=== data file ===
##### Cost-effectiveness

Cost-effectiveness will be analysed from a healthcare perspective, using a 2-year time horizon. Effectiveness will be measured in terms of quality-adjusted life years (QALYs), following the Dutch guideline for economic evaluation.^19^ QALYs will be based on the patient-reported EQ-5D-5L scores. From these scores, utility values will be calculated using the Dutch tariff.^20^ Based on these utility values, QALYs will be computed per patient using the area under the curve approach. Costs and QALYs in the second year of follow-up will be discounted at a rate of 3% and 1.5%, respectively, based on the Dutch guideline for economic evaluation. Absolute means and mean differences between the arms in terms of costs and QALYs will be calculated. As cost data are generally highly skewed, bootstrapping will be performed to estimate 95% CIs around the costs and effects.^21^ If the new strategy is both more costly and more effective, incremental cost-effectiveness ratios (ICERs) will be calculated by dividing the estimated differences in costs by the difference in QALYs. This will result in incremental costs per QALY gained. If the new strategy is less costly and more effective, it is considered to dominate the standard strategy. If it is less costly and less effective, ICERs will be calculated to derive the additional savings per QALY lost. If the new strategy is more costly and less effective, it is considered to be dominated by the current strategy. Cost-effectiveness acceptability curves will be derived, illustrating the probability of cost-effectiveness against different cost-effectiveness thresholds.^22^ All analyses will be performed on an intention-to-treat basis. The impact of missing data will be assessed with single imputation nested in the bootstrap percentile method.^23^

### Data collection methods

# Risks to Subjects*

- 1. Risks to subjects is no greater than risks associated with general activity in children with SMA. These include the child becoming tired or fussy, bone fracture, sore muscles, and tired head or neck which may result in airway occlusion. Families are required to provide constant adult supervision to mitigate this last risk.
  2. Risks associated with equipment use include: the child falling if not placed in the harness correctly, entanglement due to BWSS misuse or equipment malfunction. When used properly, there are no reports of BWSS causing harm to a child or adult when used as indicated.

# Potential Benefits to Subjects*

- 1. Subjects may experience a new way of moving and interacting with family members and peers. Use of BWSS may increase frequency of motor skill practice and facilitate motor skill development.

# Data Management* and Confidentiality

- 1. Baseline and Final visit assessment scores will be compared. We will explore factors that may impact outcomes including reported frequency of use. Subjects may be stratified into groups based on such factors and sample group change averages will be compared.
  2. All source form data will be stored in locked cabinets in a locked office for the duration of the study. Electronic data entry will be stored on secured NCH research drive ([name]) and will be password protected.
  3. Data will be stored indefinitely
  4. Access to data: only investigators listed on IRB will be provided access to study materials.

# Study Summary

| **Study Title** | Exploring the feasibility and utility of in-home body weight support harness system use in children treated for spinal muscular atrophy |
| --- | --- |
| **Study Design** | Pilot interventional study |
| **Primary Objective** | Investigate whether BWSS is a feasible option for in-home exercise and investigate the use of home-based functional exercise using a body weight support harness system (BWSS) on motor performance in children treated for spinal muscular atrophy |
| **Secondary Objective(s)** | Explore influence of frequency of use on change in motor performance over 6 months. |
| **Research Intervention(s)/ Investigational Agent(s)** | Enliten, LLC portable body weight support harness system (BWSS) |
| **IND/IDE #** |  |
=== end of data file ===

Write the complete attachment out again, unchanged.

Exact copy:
##### Cost-effectiveness

Cost-effectiveness will be analysed from a healthcare perspective, using a 2-year time horizon. Effectiveness will be measured in terms of quality-adjusted life years (QALYs), following the Dutch guideline for economic evaluation.^19^ QALYs will be based on the patient-reported EQ-5D-5L scores. From these scores, utility values will be calculated using the Dutch tariff.^20^ Based on these utility values, QALYs will be computed per patient using the area under the curve approach. Costs and QALYs in the second year of follow-up will be discounted at a rate of 3% and 1.5%, respectively, based on the Dutch guideline for economic evaluation. Absolute means and mean differences between the arms in terms of costs and QALYs will be calculated. As cost data are generally highly skewed, bootstrapping will be performed to estimate 95% CIs around the costs and effects.^21^ If the new strategy is both more costly and more effective, incremental cost-effectiveness ratios (ICERs) will be calculated by dividing the estimated differences in costs by the difference in QALYs. This will result in incremental costs per QALY gained. If the new strategy is less costly and more effective, it is considered to dominate the standard strategy. If it is less costly and less effective, ICERs will be calculated to derive the additional savings per QALY lost. If the new strategy is more costly and less effective, it is considered to be dominated by the current strategy. Cost-effectiveness acceptability curves will be derived, illustrating the probability of cost-effectiveness against different cost-effectiveness thresholds.^22^ All analyses will be performed on an intention-to-treat basis. The impact of missing data will be assessed with single imputation nested in the bootstrap percentile method.^23^

### Data collection methods

# Risks to Subjects*

- 1. Risks to subjects is no greater than risks associated with general activity in children with SMA. These include the child becoming tired or fussy, bone fracture, sore muscles, and tired head or neck which may result in airway occlusion. Families are required to provide constant adult supervision to mitigate this last risk.
  2. Risks associated with equipment use include: the child falling if not placed in the harness correctly, entanglement due to BWSS misuse or equipment malfunction. When used properly, there are no reports of BWSS causing harm to a child or adult when used as indicated.

# Potential Benefits to Subjects*

- 1. Subjects may experience a new way of moving and interacting with family members and peers. Use of BWSS may increase frequency of motor skill practice and facilitate motor skill development.

# Data Management* and Confidentiality

- 1. Baseline and Final visit assessment scores will be compared. We will explore factors that may impact outcomes including reported frequency of use. Subjects may be stratified into groups based on such factors and sample group change averages will be compared.
  2. All source form data will be stored in locked cabinets in a locked office for the duration of the study. Electronic data entry will be stored on secured NCH research drive ([name]) and will be password protected.
  3. Data will be stored indefinitely
  4. Access to data: only investigators listed on IRB will be provided access to study materials.

# Study Summary

| **Study Title** | Exploring the feasibility and utility of in-home body weight support harness system use in children treated for spinal muscular atrophy |
| --- | --- |
| **Study Design** | Pilot interventional study |
| **Primary Objective** | Investigate whether BWSS is a feasible option for in-home exercise and investigate the use of home-based functional exercise using a body weight support harness system (BWSS) on motor performance in children treated for spinal muscular atrophy |
| **Secondary Objective(s)** | Explore influence of frequency of use on change in motor performance over 6 months. |
| **Research Intervention(s)/ Investigational Agent(s)** | Enliten, LLC portable body weight support harness system (BWSS) |
| **IND/IDE #** |  |